Given his provincial origins, the untamed manners he sometimes affected, his appetite for political combat and the sheer impudence of his personality, the French painter Gustave Courbet (1819-1877) was an improbable candidate for artistic stardom in a period in which official opinion still expected artists to observe certain standards of decorum. And yet, so compelling was Courbet’s talent and so irrepressible his ambition that he overrode all obstacles to become a pivotal figure in the art of his time.
He became, indeed, the first 19th-century painter who may legitimately be characterized as “avant-garde” -the first, that is, to achieve success by deliberately offending established taste. The first, also, to organize a one-man show of his own work in defiance of the official Salon, and the first to fashion a public persona to underscore his status as a radical outsider hell-bent on challenging the status quo. Some of this was mere posturing, to be sure-a public-relations device to secure attention-but much of it was an authentic expression of Courbet’s impatient temperament. All of it proved to be a perfect example of a strategy that Jean Cocteau, himself a genius at publicity, would later describe as knowing exactly how far you can go in going too far.
It’s a “later” Courbet, however-the consummate master of uncontroversial landscape paintings in the 1860’s and early 1870’s-who is the principal subject of the stunning exhibition at the Salander-O’Reilly Galleries. In this exhibition, the controversies ignited by his two great “machines”-the Burial at Ornans (1849-50) and The Painter’s Studio: A Real Allegory (1855)-are consigned to the past, and his ill-fated involvement with the Paris Commune (which landed him in prison) was yet to come.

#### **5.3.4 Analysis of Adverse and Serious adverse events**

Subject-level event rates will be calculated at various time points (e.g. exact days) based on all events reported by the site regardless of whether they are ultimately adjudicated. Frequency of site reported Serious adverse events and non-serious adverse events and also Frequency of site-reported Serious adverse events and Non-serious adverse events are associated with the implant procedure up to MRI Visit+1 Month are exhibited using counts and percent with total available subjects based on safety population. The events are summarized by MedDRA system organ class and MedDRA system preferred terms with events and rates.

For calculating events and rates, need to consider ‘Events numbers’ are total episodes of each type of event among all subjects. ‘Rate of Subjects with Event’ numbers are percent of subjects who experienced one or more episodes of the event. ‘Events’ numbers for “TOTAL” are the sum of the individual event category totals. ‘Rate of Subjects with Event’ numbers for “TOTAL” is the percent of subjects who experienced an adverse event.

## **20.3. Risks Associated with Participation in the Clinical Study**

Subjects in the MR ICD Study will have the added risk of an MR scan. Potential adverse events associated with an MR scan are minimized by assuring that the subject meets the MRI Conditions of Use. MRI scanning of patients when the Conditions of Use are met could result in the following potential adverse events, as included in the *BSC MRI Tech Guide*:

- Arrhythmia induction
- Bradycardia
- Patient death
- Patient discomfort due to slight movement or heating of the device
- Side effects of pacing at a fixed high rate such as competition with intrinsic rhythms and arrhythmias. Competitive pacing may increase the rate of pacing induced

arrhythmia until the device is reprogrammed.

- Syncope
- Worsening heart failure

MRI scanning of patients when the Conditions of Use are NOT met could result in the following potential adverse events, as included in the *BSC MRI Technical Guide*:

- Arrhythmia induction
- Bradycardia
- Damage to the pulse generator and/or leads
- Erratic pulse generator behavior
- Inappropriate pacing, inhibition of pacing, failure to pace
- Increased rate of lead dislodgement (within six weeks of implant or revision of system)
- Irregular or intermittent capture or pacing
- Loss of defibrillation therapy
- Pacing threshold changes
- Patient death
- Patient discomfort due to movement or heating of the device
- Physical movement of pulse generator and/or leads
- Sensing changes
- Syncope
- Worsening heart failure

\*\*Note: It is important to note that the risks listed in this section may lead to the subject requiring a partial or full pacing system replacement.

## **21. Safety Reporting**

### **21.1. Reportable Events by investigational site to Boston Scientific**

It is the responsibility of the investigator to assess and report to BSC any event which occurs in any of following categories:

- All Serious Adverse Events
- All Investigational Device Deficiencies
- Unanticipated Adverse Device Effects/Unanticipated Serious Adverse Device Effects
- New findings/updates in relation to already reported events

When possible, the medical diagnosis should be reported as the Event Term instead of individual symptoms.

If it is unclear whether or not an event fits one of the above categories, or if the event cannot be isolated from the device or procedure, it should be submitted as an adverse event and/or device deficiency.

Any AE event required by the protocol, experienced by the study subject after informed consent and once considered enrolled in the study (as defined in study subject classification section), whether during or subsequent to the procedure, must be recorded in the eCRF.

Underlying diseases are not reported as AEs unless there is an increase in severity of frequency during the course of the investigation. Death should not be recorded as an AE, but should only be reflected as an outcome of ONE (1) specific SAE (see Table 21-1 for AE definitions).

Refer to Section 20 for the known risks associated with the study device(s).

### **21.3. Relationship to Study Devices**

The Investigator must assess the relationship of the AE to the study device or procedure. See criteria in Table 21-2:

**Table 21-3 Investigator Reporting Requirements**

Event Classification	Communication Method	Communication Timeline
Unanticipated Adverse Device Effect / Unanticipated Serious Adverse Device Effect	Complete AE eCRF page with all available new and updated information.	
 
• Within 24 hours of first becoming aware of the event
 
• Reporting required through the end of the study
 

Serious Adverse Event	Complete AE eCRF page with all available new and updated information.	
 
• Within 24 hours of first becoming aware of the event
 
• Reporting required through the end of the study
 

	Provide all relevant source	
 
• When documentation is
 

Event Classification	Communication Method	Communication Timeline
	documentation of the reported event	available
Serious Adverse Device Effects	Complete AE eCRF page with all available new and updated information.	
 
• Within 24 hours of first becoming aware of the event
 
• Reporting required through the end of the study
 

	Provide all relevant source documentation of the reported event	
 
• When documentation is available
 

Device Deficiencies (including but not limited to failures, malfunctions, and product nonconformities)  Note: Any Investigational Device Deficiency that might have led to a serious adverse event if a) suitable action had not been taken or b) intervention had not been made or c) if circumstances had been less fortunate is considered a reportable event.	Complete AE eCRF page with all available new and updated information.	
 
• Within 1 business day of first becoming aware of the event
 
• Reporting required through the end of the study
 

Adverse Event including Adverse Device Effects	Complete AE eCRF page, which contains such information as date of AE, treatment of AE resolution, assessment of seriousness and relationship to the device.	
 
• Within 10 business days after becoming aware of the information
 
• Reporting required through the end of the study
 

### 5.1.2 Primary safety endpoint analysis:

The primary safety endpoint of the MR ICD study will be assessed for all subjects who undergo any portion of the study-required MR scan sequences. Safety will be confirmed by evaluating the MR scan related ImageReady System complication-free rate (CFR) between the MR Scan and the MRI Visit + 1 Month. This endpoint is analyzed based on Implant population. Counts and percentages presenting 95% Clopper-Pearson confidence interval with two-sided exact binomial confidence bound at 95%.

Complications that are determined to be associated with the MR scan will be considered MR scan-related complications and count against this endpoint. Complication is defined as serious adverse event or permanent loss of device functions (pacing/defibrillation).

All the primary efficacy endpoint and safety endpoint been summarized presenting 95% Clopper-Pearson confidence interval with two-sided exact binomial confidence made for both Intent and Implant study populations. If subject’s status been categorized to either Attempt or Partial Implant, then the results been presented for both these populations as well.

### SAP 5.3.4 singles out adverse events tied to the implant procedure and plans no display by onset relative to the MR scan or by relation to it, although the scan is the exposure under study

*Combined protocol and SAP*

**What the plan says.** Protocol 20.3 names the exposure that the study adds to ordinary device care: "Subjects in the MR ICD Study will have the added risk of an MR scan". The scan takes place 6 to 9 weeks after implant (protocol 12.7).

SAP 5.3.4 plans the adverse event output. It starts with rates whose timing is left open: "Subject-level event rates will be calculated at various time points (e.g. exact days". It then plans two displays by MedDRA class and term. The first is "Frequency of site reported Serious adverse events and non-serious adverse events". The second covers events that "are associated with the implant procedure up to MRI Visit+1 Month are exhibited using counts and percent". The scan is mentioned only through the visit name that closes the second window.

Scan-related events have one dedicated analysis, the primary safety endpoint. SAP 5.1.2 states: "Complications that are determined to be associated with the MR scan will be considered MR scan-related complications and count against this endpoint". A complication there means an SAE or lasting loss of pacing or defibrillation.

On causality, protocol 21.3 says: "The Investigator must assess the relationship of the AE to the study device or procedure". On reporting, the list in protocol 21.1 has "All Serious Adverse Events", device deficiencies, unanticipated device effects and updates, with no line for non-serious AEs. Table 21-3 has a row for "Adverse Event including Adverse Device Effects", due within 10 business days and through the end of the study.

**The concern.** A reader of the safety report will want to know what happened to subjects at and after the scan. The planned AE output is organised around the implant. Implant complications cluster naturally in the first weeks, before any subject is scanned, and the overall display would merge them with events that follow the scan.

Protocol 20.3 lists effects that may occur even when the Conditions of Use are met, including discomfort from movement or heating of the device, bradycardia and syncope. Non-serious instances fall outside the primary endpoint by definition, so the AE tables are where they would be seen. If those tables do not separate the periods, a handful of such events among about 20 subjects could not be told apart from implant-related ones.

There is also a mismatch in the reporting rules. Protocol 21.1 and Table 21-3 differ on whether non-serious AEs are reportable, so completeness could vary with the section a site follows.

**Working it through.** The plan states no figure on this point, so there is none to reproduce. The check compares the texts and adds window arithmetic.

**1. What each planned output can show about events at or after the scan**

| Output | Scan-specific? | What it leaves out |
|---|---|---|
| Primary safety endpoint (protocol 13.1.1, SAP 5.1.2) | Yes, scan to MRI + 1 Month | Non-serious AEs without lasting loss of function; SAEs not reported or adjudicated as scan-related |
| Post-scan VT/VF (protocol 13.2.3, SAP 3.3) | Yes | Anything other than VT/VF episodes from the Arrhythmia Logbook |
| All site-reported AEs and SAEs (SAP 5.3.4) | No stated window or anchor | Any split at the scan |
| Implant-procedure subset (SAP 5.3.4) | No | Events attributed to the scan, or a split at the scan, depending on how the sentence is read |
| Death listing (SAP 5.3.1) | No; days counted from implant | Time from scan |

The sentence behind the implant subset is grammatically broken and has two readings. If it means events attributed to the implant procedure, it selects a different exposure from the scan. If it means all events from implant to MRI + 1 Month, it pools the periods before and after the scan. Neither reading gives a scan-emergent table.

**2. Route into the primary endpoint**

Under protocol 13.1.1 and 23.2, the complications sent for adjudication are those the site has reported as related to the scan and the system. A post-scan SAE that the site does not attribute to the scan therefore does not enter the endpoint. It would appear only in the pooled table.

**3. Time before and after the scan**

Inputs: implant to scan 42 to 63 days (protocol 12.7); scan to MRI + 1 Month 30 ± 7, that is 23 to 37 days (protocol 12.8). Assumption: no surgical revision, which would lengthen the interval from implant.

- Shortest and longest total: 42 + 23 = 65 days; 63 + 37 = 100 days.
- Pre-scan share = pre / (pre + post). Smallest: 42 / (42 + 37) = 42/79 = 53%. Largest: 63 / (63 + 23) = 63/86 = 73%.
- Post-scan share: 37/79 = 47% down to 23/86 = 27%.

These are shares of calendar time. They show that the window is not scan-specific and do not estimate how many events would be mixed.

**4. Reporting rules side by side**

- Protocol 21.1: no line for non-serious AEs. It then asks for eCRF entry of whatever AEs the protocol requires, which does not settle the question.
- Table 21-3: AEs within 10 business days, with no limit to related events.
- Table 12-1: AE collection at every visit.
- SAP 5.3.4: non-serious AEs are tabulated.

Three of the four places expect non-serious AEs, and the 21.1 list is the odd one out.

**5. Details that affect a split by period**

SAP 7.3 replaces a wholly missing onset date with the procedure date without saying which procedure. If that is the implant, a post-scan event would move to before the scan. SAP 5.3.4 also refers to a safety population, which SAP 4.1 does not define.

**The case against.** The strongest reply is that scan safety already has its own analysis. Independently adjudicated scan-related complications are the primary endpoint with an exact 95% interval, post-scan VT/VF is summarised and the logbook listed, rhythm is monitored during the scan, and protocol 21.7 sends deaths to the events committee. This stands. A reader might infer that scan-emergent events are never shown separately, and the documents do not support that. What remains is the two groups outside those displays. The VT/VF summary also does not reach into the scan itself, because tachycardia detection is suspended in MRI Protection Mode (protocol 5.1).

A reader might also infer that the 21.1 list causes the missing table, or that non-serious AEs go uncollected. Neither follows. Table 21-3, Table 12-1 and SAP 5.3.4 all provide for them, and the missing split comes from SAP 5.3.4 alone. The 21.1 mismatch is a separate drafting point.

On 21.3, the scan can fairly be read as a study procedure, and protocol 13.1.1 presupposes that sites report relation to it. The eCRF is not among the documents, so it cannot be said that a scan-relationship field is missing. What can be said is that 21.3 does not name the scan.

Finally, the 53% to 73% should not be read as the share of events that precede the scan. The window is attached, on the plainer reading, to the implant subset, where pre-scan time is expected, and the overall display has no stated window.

In this halcyon interlude in his embattled career, Courbet was showered with honors-a huge exhibition in Munich, at which he was knighted by the King of Bavaria; in France, a nomination for the Légion d’Honneur (which he refused). He also exhibited two seascapes in the 1870 Salon that brought him much acclaim. If they were anything like the seascapes that dominate the show at Salander-O’Reilly, it’s no wonder that they caused a sensation. For these are surely among the greatest seascapes ever painted. They’re also a reminder that Courbet had been an accomplished copyist, producing from the age of 20 his own versions of the Venetian, Dutch and Spanish masters. We’re made to feel the weight of those masters in Courbet’s virtuosic execution.
The single greatest painting in the current show may be Grotto of the Black Well (1865), a painting so rich in pictorial invention, so somber in feeling and so elevated in expression that it’s almost in a class by itself. Matisse once spoke with admiration about Courbet’s use of black paint, and in this painting an entire palette of blacks-silvery blacks, coal blacks, bronze blacks and golden blacks-has been deployed for its realization. It’s a painting that makes Manet seem a bit timid by comparison and even Cézanne, perhaps, not as audacious as he’s believed to be. It’s a painting that every art student in New York should be assigned to study-and, for that matter, their teachers as well.
Seeing this marvelous exhibition, I am once again reminded of what the German critic Julius Meier-Graefe wrote in his extraordinary tribute to the artist almost a century ago: “There is nothing timid, childlike or good-natured about Courbet. He was the individualist with strong elbows. Corot accepted long obscurity as natural, Delacroix smiled disdainfully at it, Millet sighed over it. They lived with their art, they were the children of their Muse, and bad business men. Courbet defended himself tooth and nail. He made a way for himself with unexampled ruthlessness. He was the first ‘manager’ of modern art.”
Well, his legacy remains a mixed one. Some of the worst social-realist painting in the modern era can rightfully claim an ancestry in certain aspects of Courbet, and so can some of the greatest achievements of that era. At his best, however-as he is in the landscapes and seascapes in this exhibition-he attained to the level of the masters he copied when he was young.
Gustave Courbet remains on view at the Salander-O’Reilly Galleries, 20 East 79th Street, through Nov. 29, and is not to be missed.